Rohan Brown, the former deputy headmaster of Trinity Grammar School, has spoken out for the first time after his sacking for cutting a student’s hair.
Mr Brown wrote a letter to the school captain and four vice captains of the prestigious Victorian private school imploring them to end their ‘smart casual’ protest over his sacking.
‘It is my wish that the boys return to school uniform for the remainder of the term,’ the letter reads.
‘Your strength of character, love of the school and leadership is very evident and I would wholeheartedly support you ensuring the boys are back in uniform.’
Mr Brown thanked the boys for their support over the last and acknowledged that ‘it must be very trying, confusing and difficult for the five of you.’
The student at the centre of the incident who had his hair cut by a long-standing deputy principal has revealed he never wanted him to be sacked.
A woman who claimed to be the boy’s aunt told The Herald Sun they did not try to force Rohan Brown out of Trinity Grammar School in Melbourne.
She also said that her nephew had been the target of bullying since the announcement of Mr Brown’s dismissal and that the student and Mr Brown had sorted the issue out between themselves.
Students were seen passionately protesting the dismissal of Mr Brown, with one student claiming students and teachers alike were crying over it.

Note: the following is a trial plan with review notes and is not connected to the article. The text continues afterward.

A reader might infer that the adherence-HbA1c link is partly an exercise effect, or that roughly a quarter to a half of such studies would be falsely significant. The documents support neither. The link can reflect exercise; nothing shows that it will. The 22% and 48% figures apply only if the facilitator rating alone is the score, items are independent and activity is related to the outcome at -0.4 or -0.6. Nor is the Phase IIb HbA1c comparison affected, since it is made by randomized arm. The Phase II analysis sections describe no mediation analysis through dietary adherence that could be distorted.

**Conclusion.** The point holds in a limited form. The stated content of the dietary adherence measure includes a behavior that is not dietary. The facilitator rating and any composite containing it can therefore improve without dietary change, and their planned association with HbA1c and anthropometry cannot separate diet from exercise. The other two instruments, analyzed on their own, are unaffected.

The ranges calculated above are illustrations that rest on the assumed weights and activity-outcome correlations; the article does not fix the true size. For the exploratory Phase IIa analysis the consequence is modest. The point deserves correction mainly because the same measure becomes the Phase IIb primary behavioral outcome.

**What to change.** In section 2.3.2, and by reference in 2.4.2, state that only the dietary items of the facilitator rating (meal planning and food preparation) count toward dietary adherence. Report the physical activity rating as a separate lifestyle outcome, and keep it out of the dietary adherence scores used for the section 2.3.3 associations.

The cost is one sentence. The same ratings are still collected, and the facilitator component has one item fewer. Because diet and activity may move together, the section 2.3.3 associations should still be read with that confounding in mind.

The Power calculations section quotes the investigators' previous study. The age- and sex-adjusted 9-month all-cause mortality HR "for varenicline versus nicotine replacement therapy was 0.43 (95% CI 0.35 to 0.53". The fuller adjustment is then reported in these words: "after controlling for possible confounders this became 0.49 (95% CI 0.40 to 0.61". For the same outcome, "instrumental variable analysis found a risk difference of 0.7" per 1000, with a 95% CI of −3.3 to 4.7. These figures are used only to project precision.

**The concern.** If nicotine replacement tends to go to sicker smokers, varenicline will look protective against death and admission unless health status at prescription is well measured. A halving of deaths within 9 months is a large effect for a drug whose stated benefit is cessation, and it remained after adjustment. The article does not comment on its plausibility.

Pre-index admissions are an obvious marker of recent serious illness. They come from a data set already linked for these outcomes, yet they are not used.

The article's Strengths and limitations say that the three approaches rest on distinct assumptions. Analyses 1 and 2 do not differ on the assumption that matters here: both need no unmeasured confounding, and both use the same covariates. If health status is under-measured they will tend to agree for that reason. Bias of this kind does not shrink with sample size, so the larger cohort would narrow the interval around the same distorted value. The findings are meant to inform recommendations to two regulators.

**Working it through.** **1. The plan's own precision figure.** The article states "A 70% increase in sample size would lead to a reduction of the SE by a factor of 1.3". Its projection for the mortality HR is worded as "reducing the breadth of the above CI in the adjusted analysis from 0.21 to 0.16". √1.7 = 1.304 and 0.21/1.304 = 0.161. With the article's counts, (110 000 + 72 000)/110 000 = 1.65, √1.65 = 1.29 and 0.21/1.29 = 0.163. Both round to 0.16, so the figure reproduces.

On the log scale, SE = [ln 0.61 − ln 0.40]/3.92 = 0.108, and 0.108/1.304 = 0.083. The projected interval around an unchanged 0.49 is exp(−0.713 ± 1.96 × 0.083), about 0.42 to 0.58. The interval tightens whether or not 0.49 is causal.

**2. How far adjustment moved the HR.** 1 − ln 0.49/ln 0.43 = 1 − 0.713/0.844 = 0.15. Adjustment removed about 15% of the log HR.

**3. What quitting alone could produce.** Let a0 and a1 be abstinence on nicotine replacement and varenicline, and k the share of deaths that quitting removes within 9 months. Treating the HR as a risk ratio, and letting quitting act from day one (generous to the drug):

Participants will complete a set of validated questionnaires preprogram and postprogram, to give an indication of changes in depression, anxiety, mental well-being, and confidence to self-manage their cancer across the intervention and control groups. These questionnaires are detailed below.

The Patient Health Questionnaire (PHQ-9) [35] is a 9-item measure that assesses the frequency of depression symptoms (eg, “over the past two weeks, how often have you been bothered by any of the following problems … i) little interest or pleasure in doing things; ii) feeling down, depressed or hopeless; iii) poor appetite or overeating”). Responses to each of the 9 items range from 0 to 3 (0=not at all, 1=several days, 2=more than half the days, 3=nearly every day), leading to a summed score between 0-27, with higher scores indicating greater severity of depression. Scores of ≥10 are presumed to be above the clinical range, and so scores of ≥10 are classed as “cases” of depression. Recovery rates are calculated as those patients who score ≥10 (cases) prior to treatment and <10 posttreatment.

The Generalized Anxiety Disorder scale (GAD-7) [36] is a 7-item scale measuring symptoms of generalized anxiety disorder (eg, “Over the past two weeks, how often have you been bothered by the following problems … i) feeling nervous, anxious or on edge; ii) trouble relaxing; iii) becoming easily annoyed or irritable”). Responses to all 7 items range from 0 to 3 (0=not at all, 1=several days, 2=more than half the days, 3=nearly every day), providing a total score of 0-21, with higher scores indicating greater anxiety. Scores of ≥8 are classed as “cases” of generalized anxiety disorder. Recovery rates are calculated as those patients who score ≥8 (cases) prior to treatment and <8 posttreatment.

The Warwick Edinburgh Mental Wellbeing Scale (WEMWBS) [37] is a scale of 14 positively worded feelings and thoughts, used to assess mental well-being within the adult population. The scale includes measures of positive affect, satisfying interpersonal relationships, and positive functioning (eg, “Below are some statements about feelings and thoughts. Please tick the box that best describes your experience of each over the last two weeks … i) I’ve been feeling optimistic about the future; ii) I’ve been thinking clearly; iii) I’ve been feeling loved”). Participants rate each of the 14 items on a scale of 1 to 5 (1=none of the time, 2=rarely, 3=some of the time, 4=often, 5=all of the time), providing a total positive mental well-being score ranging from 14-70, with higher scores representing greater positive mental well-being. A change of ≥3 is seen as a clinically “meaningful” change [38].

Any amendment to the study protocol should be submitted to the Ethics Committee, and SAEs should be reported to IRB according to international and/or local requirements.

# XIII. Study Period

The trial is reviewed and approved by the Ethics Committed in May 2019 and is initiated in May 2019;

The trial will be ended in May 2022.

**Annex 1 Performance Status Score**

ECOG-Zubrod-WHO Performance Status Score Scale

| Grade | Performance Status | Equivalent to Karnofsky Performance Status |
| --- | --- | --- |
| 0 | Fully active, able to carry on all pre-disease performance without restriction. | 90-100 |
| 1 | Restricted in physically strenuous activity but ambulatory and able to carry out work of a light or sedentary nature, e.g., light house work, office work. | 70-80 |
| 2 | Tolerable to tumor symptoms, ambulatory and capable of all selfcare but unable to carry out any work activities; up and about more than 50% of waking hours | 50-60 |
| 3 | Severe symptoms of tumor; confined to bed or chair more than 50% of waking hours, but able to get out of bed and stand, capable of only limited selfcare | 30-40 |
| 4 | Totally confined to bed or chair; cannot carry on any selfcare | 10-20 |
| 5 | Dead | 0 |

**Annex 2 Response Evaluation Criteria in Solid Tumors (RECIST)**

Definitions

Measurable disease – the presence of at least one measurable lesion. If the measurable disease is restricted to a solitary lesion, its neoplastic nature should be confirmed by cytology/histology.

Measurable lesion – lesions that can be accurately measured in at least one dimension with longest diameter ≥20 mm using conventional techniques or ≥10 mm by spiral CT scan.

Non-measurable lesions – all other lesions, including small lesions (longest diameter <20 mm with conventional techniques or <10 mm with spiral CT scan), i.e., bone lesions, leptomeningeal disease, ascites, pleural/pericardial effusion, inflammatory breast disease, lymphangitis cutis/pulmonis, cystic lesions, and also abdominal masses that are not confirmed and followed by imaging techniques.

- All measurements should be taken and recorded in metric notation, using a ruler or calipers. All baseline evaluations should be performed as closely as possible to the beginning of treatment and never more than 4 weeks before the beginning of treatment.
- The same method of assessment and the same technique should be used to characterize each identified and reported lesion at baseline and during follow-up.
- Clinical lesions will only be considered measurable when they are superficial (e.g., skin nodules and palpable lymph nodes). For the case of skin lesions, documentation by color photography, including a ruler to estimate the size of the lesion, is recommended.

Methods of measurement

However despite more than 500 people signing an online petition to ‘Bring Brownie Back’ and parents threatening to withhold fees, the school is standing firm on its decision.
Video footage taken on students’ mobile phones show Rohan Brown cutting a student’s hair
Principal Michael Davies said he would consult with advisors and leaders so that the school could provide more insight into the issue in the coming weeks.
Trinity Grammar School council chairman Roderick Lyle told parents on Thursday night Mr Brown had left the school.
Mr Lyle said Mr Brown’s actions were ‘inconsistent with community expectations in this day and age’, The Age reported.
School council chairman Roderick Lyle told parents on Thursday night deputy principal Rohan Brown (pictured) had left Trinity Grammar in Melbourne
It is understood Mr Brown cut a student’s hair because it was too long on the school’s photo day.
The school’s policy is that hair must be off the collar.
‘As a result, the school council was of the view that Mr Brown’s leadership position at the school was no longer tenable,’ the letter read.
‘We are all very disappointed and deeply saddened by the situation.’
Mr Brown had worked at the school for almost 30 years, and said he was upset about what had happened.
‘I would like to go back. It’s a good school and this is tearing me apart. I can’t comment further,’ he said.
Former students said they believed the decision to sack Mr Brown was political.
‘This was a school which produced well-rounded men who had an interest in the wider community not just their pay packets and status. The school is being destroyed,’ a former Trinity Grammar student said.
Mr Brown has since been dismissed from the school over the incident, but the student never wanted it to go that far
Former teachers said there had been high staff turnover after current principal Michael Davies took the role in 2014.
A teacher estimates 152 staff had left the school since then.
In his letter to parents, Mr Lyle said Mr Brown had served the school and had made a strong contribution.
An interim leadership structure has been put in place at the school while the council looked for a replacement for Mr Brown.